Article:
Retirement income planning begins with the first dollar you save. That’s way RRSP season is important to young people, even though retirement seems too far away to worry about. But you should think about what lifestyle you are saving for and for how long your money needs to last between now and March 1, the RRSP tax filing deadline.
According to Statistics Canada, an average 50 year old in Canada is expected to work until age 66 before retiring; 3.5 years longer than the 50 year-old who retired in 1993 at the age of 62.5, this based on 2008 data. Considering the average life expectancy is 79 for men and 83 for women, this means the average retirement period will be 13 and 17 years for men and women, respectively.
That’s in a nutshell is what you are saving for. The big question is: will you be ready to fund your future consumption with the savings rate you have today? If not, you’ll need to decide how much of your lifestyle you are prepared to give up.
Consider how much you need to save. In 2010, the average family income for elderly families was $56,200; for unattached elderly males the number was $33,800; females $28,500. The saving required to keep those levels of income up over 13 years for men, with a 2% inflation rate is $448,188; for women it’s more: $494,190. Those are big numbers.
Yet, only 26% of eligible Canadians contributed to an RRSP last year, with a median contribution of only $2790 per year, leaving $633 Billion dollars of unused RRSP contribution room on the table—a figure that is not indexed for inflation. That is a shame, especially if you are young, because so much valuable tax deferred compounding time is being lost.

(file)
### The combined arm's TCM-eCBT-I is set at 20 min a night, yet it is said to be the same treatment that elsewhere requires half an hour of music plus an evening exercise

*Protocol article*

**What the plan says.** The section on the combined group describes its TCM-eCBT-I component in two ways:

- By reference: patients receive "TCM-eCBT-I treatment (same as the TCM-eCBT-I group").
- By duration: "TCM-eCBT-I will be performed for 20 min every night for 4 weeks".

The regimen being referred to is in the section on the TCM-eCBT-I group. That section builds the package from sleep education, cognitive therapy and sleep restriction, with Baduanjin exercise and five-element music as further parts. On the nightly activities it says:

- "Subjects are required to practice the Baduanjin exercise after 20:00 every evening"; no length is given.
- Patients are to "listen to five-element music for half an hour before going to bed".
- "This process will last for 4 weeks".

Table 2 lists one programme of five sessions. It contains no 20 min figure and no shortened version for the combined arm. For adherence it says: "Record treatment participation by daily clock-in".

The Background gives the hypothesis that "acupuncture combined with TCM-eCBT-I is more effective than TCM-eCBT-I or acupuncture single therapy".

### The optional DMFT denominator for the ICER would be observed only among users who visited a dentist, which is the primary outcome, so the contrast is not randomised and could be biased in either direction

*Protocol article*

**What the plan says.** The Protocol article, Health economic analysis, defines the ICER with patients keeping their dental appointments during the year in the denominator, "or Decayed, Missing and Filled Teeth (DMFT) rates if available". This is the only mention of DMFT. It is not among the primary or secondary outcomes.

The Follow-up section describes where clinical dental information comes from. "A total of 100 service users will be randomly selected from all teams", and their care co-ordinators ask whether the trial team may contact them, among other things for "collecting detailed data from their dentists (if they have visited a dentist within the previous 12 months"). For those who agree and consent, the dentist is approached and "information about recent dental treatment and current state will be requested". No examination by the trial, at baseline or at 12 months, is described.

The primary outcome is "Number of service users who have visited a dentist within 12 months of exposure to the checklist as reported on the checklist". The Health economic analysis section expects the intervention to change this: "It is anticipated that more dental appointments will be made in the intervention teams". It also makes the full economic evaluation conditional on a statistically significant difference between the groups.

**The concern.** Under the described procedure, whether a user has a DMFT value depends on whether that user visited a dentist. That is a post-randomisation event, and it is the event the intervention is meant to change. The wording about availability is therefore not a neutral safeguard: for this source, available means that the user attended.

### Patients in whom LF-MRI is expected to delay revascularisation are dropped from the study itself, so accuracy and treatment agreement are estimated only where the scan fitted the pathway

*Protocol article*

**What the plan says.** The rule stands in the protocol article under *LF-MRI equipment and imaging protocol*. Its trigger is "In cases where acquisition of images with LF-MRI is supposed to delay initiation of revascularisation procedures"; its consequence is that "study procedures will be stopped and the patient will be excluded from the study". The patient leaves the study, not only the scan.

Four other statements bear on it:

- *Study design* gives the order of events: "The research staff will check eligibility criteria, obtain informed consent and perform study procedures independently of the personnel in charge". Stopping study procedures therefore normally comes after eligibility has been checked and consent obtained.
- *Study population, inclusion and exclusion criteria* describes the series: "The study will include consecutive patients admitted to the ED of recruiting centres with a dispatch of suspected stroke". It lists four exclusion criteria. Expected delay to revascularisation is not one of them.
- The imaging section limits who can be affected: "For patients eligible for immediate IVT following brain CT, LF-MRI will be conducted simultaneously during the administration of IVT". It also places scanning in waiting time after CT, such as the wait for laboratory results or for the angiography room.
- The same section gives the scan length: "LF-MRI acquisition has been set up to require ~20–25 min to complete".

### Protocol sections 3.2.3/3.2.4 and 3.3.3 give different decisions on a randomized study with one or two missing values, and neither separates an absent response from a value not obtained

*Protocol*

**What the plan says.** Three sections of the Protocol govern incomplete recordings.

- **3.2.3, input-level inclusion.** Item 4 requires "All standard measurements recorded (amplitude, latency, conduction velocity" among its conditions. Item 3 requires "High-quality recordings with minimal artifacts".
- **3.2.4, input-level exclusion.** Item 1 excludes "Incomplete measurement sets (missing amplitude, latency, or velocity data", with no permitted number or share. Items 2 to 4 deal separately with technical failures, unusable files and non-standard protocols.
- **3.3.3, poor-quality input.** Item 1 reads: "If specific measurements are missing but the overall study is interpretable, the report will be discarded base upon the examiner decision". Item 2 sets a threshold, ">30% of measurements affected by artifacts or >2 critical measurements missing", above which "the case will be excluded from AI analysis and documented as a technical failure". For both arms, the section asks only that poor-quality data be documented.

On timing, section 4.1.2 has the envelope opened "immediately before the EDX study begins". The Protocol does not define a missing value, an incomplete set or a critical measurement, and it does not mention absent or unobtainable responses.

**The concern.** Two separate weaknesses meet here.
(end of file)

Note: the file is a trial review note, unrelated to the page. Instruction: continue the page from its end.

According to the Knowledge Bureau Registered vs. Non-Registered Savings Calculator, an annual contribution of $2800 would grow as follows:
Your Savings at Age 66 from Annual RRSP Contributions of $2800 at Various Return Rates
|Start Contributions at:||Age 25||Age 35||Age 45||Age 55|
It’s Your Money. Your Life. It’s clear: starting early makes a big difference; getting a great return on your investment does too. So does investing your maximum every year. Remember, the maximum allowable RRSP contribution per person for the 2012 tax year is 18% of your 2011 earned income to a maximum of $22,970; for 2013 the maximum dollar limit is $23,820 and for 2014 $24,270. To continue to have freedom of choice in retirement, go big on your savings plans.